How To Deploy Downriggers And Dipsy Divers
Editor's note: This blog installment comes from Fishhound pro staffer Capt. Lou Borrelli.
In part 1 of this trolling how-to series, I discussed the various setups we use on the Great Lakes – downriggers, Dipsy Divers, leadcore, snap-weights and copper line. In this second segment, I'll discuss when and why to use downriggers and Dipsys. Part 3, to be published soon, will focus on planer boards, leadcore, snap-weights and copper.
Before starting, though, keep the following statement in your mind when fishing: Never run lures randomly. All lures in the water should be considered a dynamic team, and all lures must work together to attract and catch fish.
In terms of deployment, I do things in order. First I drop the downriggers, then I set out the Dipsys and lastly I set up and deploy the planer boards.
Here on Lake Ontario, and on other deep-water Great Lakes, the downriggers are probably the most-used equipment on a boat. They're the most versatile and can be easily used to change lure depths.
When mounting the riggers on a gunnel, keep them far enough apart so that the weights in the water don't get tangled. You may not realize it, but there are currents down below and it's easy to get the rigger weights and cables tied up. If you're running two riggers, try to mount them on each corner of the stern. If permissible, run a third rigger in the middle. This "center" rigger is a good mechanism for luring fish into your trolling spread.
Time of day and fishing depth will determine how far to run your lures behind the rigger weight or ball. If it's early morning or you're fishing deep (80 feet or deeper), try running your lures from 5 to 20 feet behind the ball. If you're running two riggers, place one lure 10 feet from the weight and the other lure 15 feet away. The 15-foot lead should run deeper than the 10-foot lead.
For example: Set rigger 1 at 80 feet down over 100 feet of water. Run the lure 10 feet behind the rigger line. Set rigger 2 at 90 feet down and run the lure 15 feet behind the rigger line. With this system, if a fish comes to look at the 80-foot lure but declines and falls away, the 90-foot lure will be right in his face. A lot of times a fish will swim up to see a lure and as it swims back down, it'll strike that deeper lure.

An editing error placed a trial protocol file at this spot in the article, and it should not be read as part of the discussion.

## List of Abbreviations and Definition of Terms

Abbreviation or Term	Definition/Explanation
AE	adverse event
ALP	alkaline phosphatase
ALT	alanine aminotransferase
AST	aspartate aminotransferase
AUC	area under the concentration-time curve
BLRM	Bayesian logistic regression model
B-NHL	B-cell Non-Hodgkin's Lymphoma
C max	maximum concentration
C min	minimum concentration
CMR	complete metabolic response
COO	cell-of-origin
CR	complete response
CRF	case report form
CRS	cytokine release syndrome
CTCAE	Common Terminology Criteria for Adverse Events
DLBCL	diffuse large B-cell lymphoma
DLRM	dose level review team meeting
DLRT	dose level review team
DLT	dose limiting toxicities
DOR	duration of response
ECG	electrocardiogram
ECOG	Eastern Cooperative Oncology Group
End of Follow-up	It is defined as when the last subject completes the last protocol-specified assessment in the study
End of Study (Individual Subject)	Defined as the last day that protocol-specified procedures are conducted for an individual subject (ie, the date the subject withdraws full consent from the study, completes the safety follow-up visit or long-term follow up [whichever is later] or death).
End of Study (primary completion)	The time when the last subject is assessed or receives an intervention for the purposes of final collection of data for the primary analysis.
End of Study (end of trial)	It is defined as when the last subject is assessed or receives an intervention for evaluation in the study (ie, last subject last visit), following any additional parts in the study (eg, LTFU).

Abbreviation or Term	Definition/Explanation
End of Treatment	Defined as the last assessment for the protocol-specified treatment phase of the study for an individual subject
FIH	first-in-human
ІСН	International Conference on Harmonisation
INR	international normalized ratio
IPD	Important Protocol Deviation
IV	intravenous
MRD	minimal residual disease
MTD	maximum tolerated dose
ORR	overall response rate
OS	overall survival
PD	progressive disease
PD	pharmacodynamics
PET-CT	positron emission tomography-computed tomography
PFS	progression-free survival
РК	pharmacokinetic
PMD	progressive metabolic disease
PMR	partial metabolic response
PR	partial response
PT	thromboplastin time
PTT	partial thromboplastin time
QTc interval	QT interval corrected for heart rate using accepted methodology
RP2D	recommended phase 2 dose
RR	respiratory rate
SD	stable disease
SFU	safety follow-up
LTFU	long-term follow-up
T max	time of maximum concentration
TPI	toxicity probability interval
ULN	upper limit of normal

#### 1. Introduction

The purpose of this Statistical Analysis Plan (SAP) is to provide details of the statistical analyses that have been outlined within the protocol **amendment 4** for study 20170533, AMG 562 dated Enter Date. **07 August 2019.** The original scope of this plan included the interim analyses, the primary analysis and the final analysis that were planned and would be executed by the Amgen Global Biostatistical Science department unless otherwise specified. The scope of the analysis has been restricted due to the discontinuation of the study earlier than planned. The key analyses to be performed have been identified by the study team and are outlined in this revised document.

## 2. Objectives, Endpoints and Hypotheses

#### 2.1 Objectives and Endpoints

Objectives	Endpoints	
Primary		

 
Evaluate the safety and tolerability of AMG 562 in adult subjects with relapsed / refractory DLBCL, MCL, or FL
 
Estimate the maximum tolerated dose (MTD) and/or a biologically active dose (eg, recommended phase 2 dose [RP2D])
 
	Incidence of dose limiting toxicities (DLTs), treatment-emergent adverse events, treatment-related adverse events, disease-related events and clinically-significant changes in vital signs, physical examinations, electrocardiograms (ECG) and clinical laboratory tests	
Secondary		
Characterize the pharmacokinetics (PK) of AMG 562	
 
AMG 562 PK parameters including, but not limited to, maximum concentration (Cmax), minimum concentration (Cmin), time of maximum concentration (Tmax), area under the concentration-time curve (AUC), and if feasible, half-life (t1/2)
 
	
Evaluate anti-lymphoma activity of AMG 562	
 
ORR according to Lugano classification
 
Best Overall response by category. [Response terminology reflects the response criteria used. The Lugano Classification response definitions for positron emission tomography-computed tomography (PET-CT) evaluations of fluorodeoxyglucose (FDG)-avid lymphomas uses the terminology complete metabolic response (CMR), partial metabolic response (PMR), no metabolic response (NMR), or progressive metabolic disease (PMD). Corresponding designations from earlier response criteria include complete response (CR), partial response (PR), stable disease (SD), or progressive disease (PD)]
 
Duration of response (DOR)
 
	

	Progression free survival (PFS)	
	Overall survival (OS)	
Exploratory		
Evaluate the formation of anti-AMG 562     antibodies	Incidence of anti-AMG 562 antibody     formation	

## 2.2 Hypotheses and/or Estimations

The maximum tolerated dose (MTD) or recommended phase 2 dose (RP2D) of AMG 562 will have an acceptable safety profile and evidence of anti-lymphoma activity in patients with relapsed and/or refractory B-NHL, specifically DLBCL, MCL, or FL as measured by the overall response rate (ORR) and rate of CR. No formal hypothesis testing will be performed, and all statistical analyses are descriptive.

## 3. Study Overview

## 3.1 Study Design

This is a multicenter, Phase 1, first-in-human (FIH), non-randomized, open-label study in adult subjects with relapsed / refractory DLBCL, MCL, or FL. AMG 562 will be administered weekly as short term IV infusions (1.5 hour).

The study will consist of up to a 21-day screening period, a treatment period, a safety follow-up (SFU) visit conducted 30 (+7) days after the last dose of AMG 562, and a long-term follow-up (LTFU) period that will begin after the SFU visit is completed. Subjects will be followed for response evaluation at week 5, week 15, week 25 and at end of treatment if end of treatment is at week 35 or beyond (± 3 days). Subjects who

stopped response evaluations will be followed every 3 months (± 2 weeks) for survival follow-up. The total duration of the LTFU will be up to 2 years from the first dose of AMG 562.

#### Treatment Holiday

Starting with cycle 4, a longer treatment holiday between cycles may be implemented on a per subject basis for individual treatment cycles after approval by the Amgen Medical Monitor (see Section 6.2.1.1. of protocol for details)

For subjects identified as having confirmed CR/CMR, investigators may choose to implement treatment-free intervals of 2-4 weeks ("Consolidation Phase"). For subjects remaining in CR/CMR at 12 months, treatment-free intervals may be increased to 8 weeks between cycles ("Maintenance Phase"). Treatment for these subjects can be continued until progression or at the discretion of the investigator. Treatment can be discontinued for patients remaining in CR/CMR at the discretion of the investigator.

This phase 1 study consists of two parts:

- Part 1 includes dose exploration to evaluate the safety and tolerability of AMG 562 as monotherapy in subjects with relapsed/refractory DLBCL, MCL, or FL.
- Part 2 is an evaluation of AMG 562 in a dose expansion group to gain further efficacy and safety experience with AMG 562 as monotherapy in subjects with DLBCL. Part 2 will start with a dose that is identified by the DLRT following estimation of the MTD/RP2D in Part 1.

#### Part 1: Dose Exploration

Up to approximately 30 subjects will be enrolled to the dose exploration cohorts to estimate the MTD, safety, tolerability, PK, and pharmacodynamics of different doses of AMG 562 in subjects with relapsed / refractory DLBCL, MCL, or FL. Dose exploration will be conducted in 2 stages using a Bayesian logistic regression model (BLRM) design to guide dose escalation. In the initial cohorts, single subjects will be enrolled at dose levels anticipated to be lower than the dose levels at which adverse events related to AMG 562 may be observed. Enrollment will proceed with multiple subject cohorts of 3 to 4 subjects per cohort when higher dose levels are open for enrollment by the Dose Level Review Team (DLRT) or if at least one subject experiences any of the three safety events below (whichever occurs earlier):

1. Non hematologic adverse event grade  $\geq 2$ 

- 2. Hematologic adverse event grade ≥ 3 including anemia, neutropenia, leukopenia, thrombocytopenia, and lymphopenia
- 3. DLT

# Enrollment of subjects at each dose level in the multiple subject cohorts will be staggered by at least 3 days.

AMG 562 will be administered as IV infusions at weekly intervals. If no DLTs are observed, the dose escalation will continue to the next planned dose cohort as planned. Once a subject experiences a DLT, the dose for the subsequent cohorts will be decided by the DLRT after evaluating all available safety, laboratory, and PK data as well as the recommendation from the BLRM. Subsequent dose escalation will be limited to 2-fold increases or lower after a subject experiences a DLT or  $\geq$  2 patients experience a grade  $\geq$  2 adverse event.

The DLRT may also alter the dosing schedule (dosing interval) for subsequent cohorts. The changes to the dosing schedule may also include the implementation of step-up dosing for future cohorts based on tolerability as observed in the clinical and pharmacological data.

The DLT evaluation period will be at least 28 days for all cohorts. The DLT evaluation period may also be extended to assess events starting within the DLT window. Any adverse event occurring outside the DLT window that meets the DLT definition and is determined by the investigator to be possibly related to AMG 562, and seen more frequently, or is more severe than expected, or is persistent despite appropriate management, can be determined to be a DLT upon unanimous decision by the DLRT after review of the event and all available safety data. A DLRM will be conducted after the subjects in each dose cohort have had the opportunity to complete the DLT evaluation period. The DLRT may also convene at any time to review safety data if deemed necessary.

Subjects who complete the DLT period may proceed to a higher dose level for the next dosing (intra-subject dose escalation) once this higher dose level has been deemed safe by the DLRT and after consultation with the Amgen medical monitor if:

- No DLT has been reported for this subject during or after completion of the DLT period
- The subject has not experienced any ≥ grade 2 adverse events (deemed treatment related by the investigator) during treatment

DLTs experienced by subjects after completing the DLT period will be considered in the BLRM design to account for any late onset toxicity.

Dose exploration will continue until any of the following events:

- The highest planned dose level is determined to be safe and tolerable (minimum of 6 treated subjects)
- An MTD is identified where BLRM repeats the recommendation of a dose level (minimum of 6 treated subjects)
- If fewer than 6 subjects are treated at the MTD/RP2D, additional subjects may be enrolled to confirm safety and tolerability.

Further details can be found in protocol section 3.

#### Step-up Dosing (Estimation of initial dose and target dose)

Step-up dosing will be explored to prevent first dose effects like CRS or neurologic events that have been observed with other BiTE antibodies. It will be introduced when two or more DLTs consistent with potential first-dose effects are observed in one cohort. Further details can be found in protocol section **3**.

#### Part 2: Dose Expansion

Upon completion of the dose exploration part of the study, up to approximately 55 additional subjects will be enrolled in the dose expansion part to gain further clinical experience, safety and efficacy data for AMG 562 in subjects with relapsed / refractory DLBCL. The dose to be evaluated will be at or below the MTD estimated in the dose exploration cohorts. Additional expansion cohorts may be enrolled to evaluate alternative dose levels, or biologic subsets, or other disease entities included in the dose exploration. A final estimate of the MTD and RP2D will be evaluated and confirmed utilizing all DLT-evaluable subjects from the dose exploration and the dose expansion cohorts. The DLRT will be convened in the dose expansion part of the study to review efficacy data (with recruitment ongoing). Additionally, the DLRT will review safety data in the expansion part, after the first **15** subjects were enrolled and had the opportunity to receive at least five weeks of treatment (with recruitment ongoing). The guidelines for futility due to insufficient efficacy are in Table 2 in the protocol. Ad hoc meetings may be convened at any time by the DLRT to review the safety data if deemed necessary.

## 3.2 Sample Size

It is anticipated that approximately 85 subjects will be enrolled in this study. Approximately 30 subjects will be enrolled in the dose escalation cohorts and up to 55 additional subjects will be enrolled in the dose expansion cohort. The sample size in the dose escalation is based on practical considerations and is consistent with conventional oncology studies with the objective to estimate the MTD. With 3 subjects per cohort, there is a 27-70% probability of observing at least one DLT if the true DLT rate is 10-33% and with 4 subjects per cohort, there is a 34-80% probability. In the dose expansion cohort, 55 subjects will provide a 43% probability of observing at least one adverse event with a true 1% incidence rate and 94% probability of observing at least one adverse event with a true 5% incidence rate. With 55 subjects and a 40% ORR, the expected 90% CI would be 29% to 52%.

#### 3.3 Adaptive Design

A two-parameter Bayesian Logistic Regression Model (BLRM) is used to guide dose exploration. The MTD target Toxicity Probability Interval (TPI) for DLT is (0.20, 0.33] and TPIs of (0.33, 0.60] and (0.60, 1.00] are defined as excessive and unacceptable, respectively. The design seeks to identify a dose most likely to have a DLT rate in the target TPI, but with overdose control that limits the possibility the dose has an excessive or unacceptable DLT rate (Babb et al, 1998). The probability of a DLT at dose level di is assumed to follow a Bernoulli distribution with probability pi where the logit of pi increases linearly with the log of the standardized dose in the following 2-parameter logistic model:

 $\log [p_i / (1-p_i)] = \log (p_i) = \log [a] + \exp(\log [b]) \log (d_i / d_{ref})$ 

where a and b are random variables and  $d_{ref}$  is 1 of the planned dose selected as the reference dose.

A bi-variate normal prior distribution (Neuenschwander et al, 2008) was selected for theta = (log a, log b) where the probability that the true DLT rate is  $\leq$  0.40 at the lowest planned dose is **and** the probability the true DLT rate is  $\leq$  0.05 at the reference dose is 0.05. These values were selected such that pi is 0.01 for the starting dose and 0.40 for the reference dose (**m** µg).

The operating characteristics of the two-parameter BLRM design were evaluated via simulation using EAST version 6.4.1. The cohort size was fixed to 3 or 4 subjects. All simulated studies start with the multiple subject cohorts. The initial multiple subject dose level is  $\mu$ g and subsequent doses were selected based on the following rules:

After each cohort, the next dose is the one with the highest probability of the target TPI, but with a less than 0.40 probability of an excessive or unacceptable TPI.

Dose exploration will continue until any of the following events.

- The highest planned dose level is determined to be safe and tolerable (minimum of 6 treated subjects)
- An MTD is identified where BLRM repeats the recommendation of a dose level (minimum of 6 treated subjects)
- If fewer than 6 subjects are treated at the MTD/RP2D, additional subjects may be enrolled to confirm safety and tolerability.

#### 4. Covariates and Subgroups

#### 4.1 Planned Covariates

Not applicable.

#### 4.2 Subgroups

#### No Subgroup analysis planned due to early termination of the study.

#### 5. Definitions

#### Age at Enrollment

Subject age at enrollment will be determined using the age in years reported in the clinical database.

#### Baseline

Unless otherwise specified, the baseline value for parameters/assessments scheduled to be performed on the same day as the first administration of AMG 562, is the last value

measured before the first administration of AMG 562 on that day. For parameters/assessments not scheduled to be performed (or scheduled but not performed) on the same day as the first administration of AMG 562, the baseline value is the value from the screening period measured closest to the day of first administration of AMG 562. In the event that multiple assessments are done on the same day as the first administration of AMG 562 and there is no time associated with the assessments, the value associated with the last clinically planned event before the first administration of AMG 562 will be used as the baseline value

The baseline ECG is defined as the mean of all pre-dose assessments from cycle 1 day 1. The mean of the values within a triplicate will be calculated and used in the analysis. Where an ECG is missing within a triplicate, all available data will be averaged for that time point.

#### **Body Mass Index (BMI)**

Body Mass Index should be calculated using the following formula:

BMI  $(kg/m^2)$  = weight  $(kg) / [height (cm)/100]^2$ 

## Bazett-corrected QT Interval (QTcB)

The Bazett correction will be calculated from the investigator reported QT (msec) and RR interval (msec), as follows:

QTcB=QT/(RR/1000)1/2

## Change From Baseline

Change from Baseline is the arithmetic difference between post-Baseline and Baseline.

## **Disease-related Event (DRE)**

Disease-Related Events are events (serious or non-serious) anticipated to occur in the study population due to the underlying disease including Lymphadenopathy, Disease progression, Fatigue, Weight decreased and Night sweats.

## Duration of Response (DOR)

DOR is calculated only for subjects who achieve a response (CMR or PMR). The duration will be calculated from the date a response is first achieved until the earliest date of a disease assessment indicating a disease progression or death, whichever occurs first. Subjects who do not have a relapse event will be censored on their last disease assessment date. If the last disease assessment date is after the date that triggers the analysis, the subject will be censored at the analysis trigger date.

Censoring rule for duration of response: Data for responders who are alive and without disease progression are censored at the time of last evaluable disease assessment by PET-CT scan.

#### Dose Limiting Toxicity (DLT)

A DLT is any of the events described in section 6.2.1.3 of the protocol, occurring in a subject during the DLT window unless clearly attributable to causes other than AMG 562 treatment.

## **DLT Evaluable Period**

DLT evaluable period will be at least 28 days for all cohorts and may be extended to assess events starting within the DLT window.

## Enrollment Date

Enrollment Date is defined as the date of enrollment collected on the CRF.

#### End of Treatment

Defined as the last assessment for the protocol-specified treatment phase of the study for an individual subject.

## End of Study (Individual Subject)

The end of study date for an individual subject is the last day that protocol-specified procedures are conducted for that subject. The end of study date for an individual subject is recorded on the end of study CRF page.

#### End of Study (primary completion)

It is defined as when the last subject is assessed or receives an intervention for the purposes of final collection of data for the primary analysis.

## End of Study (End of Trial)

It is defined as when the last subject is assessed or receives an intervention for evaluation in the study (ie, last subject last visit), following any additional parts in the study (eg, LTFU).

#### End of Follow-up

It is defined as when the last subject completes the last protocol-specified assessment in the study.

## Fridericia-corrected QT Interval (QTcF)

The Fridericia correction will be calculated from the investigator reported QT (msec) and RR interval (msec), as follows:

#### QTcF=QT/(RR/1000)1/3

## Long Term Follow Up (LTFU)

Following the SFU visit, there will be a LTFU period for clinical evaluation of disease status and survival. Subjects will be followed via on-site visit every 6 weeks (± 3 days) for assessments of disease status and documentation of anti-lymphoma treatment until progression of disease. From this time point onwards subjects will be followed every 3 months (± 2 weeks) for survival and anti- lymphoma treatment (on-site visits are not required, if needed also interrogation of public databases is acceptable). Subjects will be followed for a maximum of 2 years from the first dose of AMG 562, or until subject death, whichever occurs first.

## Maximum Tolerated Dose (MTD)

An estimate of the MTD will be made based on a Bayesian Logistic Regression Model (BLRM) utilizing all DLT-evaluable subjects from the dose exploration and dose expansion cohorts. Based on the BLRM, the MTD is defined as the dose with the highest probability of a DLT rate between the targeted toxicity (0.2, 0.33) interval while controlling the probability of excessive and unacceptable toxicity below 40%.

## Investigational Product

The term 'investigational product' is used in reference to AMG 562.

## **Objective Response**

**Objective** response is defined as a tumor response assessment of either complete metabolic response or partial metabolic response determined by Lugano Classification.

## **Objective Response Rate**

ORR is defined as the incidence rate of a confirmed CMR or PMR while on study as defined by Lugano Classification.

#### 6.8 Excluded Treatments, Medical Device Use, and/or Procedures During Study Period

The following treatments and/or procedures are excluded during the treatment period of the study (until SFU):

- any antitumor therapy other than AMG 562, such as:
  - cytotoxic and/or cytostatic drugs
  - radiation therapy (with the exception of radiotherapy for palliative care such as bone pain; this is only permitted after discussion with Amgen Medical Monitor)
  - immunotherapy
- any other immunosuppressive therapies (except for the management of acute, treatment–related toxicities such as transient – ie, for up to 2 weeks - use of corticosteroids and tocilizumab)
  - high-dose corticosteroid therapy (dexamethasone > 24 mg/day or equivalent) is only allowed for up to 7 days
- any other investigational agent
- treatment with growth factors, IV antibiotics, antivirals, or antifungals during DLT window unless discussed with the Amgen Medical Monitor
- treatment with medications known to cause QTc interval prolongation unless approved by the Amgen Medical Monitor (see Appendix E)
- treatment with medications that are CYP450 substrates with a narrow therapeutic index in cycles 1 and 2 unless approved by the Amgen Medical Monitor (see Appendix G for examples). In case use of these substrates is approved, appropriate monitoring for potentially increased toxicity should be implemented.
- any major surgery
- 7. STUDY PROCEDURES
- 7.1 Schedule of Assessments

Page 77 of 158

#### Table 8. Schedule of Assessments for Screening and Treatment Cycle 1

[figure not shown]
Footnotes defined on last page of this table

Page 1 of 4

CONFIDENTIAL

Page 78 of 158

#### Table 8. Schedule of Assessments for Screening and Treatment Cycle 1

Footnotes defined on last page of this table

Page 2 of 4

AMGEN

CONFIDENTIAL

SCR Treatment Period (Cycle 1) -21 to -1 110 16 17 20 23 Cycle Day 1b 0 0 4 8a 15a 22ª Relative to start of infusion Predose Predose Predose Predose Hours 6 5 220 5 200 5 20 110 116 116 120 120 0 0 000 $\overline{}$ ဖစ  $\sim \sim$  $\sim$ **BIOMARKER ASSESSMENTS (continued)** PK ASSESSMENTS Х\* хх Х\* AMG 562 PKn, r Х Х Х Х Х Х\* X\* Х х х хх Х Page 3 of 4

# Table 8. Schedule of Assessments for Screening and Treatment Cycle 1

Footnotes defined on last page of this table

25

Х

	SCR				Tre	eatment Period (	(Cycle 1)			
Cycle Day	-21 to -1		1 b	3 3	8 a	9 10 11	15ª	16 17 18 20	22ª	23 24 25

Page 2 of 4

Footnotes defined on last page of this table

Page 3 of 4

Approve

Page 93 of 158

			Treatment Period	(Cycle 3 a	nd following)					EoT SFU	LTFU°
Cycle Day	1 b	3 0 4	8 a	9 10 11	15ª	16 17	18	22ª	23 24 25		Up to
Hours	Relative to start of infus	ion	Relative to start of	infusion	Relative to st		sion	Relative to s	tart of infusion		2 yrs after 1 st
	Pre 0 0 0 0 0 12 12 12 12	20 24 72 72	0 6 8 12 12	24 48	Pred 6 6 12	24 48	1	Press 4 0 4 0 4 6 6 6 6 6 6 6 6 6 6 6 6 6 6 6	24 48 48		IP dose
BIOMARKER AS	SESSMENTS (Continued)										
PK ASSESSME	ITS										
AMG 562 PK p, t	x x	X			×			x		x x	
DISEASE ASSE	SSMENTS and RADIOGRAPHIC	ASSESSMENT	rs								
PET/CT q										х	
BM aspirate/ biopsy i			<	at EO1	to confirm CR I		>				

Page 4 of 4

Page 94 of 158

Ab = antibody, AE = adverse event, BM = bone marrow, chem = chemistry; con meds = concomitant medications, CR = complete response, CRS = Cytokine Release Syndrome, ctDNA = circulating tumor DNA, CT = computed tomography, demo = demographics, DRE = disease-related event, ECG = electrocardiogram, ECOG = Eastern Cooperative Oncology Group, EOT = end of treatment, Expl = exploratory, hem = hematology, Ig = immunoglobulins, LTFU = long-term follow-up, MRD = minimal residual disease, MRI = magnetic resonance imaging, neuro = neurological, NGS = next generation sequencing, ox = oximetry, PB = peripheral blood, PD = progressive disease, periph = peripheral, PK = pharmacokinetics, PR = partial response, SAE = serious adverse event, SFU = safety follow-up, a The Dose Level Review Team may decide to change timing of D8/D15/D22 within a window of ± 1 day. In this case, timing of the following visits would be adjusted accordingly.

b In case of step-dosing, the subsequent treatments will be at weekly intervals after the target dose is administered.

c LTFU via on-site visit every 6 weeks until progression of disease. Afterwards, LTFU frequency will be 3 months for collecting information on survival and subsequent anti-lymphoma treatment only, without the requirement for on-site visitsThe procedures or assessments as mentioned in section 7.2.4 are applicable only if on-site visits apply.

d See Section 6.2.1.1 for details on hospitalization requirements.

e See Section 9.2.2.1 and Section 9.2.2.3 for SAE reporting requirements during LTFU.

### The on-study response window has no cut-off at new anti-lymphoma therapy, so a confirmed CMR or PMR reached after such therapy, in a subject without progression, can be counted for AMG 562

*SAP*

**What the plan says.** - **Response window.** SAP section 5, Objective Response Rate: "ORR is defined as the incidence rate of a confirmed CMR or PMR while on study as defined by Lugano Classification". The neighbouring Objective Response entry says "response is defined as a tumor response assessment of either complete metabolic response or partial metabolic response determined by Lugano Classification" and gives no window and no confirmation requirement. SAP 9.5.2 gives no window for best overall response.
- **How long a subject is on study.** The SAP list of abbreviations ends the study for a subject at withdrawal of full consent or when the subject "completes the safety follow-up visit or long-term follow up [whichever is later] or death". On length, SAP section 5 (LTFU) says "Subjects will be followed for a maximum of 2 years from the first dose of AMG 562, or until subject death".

If using a third rigger, run this one with the shortest lure lead and run riggers 1 and 2 with longer lure leads. You can also run this middle rigger deeper than the other two.
Many people like to use the middle rigger simply to run lures very deep. Big salmon have a tendency to hang around the deep, cold water, so this approach can catch some big kings during midsummer days.
Dipsy Diver fishing is my favorite delivery method. The action's explosive when a fish hits a Dipsy rod. The key to running Dipsy Divers is to make sure the diver's set to the correct side of the boat.
As shown in the photo, a Dipsy Diver has three directions – center, left (port) and right (starboard). There are corresponding number settings of 0, 1, 2 and 3. Setting 1 will keep the lure closer to the boat and deeper, while setting 3 will keep the lure further away and shallower. A setting of 0 is for running the Dipsy straight behind the boat.
For simple reference, the line-to-depth ratio is approximately 3:1. That means, to reach 100 feet with a Dipsy Diver, you'll need to let out 300 feet of line once your the Dipsy hits the water.
For big trout and salmon, I use a 50-pound monofilament leader from the diver to the lure. This leader should be approximately 7 to 8 feet long. Anything shorter can tangle up on turns.
Once in the water, put the rod in a rod-holder that's set perpendicular to the boat. (The rod holders should be installed amidships, which will keep the line away from the downriggers). The rods stay bent as you troll and you can monitor the lure action by watching the vibration of the rodtip.
I like to use a rubber-band, which I attach to the line and then wrap around the reel handle. This allows me to loosen the drag and put less tension on the fishing line. It also allows a good hookset. When the fish bites, the rod will violently bend and the rubber-band will break. Fish on!
Once I have my riggers and Dipsy Divers set, I'll set out my planer boards, which I'll discuss in part 3.
Capt. Lou Borrelli learned to fish with his grandfather and now owns and operates Get The Net Charters out of Rochester, N.Y. Capt. Lou runs trips along the south shore of Lake Ontario from Wilson to Fair Haven, N.Y. Visit GTNFishing.com or send him an email at firstname.lastname@example.org.